Joanie Kleypas' day job is something between underwater gardener and coral savior.
The National Center for Atmospheric Research researcher has helped regrow and then replant hundreds of baby corals in damaged reefs outside Puerto Rico.
"It’s really beautiful, I have to say. It’s my favorite thing to do being a climate scientist and working on coral reefs for so long," Kleypas said.
Earth has lost significant amount of its coral reefs as climate change heats up oceanic waters and humans overfish oceans. The underground rainforests are home to 25 percent of all marine life, so coral death can lead to an ecosytem's total collapse.
The key to corals existing in the gray area between animal and plant is a symbiotic relationship between the coral and microscopic algae living in their tissues. But that bond is also the reason behind their recent troubles. When the water gets too hot, that algae produces free radicals that make the coral sick.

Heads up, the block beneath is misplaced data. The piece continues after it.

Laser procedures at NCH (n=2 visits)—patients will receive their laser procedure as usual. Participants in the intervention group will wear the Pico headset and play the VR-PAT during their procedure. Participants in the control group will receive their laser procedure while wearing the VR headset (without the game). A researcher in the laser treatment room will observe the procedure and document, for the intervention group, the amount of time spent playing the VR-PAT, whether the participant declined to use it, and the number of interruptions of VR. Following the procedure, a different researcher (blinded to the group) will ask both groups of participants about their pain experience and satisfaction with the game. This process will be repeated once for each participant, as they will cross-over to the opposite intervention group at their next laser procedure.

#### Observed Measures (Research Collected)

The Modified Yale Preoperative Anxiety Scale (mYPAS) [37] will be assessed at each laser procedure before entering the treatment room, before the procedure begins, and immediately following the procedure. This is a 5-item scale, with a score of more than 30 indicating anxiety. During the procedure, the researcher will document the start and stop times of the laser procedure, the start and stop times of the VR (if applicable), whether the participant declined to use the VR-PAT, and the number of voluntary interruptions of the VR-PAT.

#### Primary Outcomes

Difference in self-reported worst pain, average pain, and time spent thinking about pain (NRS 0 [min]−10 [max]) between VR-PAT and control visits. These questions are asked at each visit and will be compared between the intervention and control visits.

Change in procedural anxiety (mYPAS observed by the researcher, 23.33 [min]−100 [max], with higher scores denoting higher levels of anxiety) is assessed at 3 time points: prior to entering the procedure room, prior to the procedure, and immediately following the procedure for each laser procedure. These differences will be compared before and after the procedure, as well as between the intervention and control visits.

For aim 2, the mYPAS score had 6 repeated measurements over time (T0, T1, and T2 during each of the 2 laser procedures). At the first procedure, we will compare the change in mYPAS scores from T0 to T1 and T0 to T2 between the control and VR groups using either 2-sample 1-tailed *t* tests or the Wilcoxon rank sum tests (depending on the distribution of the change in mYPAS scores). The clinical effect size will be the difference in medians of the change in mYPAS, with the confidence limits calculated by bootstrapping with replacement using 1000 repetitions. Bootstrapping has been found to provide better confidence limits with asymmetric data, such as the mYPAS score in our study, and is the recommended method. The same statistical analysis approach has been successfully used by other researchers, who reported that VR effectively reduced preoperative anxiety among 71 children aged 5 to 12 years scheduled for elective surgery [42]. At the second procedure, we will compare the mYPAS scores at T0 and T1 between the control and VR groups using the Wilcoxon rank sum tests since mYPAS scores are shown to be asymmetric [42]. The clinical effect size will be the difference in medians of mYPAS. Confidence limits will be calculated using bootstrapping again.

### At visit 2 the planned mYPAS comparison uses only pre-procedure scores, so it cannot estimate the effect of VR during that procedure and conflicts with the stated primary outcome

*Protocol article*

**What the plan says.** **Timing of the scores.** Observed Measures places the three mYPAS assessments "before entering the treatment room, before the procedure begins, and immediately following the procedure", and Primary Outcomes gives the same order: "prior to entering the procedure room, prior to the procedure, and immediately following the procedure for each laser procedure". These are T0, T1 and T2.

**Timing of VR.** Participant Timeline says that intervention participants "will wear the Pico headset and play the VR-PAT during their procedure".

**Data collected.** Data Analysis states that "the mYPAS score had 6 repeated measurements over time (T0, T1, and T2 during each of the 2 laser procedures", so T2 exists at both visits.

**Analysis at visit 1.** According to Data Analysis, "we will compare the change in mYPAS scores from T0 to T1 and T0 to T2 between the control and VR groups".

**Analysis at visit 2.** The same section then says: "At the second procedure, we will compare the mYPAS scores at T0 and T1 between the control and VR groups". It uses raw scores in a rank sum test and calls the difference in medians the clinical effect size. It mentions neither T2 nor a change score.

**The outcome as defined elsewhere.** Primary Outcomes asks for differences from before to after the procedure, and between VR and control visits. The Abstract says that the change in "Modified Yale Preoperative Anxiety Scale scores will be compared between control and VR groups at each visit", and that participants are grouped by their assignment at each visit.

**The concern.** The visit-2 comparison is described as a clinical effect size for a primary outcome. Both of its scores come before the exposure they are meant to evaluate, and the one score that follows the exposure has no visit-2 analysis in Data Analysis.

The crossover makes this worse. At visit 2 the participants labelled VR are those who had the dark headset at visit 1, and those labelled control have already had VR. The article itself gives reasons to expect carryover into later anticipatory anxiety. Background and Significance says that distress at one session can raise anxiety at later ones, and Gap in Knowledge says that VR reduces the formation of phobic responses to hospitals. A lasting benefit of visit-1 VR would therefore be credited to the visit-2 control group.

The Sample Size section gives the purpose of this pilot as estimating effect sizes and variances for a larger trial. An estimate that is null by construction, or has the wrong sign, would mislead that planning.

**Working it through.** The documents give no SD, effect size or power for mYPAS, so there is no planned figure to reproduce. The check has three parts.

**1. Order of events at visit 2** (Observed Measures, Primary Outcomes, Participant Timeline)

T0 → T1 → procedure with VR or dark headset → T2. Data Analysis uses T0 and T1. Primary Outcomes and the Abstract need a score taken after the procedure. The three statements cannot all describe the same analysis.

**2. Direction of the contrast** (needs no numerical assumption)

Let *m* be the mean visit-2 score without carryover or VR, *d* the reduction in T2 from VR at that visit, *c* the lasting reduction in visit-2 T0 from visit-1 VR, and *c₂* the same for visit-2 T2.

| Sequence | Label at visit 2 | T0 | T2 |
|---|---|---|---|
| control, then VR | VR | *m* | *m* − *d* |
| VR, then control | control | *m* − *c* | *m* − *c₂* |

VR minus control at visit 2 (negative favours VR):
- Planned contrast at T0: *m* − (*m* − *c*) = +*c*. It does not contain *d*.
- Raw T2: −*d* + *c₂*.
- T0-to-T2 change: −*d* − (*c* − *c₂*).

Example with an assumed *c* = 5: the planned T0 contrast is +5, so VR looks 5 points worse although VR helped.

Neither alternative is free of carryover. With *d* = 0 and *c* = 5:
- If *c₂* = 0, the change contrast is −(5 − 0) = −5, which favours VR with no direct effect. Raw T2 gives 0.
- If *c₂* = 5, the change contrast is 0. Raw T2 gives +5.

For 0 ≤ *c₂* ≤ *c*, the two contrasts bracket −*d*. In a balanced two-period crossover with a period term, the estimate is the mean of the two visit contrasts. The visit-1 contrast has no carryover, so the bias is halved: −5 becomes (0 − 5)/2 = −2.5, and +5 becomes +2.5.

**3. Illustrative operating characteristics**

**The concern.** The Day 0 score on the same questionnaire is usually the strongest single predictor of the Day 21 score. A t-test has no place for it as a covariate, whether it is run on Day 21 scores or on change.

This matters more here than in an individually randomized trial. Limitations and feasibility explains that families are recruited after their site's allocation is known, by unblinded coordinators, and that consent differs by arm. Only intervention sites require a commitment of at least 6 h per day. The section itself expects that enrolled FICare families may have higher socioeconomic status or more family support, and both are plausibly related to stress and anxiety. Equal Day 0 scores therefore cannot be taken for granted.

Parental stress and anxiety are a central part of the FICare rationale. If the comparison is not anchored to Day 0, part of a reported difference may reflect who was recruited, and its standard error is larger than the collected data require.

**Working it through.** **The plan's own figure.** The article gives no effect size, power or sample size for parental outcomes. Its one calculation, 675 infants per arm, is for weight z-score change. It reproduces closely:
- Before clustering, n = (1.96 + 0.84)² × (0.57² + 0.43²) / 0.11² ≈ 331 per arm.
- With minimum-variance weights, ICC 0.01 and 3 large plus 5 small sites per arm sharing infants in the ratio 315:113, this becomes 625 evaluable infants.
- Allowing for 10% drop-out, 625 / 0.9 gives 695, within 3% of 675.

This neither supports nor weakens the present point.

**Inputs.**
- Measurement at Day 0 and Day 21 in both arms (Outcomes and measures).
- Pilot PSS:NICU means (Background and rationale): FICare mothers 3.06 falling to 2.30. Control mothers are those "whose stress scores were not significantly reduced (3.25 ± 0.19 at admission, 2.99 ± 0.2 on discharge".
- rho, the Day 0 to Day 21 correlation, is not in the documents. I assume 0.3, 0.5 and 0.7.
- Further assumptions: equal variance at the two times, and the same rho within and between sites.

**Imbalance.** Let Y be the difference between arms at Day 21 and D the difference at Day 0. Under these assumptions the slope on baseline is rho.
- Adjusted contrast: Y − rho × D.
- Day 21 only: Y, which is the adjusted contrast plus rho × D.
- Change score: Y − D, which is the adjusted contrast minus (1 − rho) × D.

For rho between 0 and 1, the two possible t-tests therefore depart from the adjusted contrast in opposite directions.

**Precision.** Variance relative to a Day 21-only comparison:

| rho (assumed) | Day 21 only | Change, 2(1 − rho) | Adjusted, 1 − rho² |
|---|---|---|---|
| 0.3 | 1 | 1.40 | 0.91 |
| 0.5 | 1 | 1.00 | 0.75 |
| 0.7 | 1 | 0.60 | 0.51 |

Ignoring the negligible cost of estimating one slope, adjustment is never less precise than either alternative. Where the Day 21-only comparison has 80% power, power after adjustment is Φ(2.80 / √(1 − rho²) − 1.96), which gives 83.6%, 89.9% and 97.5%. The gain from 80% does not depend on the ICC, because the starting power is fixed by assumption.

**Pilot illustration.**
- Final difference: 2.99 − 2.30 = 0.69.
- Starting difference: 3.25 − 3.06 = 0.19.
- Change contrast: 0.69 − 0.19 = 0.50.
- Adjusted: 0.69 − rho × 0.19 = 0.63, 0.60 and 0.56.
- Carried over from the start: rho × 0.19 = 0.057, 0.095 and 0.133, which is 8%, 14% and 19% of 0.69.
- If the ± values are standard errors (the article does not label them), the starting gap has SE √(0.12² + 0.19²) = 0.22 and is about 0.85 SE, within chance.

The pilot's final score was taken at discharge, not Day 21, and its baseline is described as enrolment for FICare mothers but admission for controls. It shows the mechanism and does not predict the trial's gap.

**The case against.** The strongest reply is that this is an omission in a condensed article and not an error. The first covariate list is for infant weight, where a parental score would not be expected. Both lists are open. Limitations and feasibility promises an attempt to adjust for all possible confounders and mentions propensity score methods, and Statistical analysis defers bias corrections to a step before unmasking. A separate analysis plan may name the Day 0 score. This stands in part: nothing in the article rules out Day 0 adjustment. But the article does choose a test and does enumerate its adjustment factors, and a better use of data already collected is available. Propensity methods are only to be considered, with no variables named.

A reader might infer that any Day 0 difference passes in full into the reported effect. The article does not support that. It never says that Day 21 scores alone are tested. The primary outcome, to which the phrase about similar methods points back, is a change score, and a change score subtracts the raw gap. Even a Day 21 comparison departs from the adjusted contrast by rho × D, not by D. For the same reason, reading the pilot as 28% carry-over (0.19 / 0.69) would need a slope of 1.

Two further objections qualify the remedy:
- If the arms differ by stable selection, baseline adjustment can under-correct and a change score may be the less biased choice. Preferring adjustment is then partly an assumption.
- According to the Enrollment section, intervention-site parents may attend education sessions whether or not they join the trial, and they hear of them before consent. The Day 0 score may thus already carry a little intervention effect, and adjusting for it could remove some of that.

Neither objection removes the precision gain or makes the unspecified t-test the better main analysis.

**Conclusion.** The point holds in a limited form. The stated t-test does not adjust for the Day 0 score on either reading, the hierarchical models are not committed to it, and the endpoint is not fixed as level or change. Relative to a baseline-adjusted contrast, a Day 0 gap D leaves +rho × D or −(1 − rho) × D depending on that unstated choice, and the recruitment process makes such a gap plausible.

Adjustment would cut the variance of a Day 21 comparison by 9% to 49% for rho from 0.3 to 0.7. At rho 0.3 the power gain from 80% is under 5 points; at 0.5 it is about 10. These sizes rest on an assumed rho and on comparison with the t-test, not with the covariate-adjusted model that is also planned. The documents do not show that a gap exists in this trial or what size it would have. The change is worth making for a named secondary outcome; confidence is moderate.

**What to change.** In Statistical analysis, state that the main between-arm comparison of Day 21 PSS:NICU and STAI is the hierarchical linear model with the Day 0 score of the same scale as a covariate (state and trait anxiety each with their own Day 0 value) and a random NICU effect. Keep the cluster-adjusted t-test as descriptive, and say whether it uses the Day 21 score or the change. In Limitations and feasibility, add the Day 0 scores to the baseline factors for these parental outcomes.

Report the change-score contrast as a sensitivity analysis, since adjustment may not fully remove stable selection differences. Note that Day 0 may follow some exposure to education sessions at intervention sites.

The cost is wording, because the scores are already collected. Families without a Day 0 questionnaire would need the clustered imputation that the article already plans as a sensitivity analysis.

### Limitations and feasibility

The coral than gets rid of all the algae, the source of their color. That purge is what leads to bleaching, when corals turn bone white.
"That relationship is broken," Kleypas said.
That's where Kleypas and her team come in. Scientists will gather small fragments from healthy corals, or rescue pieces broken off by other animals or humans. Corals can reproduce via sperm and eggs, but they can also propagate like a plant.
One tiny, 4-inch fragment can spawn up to 100 new corals, Kleypas said. After six months to a year growing in a coral nursery, researchers will transplant the new colony out into the ocean.
Kleypas and her team with Raising Coral are not only restoring coral reefs not unlike how scientists on land perform reforestation, but also breeding more resilient coral hybrids that can withstand warmer water temperatures.
"We have to grow them stronger," she said. "We have to grow them resilient to climate change."
Listen to the full Climate Change Variety Hour here.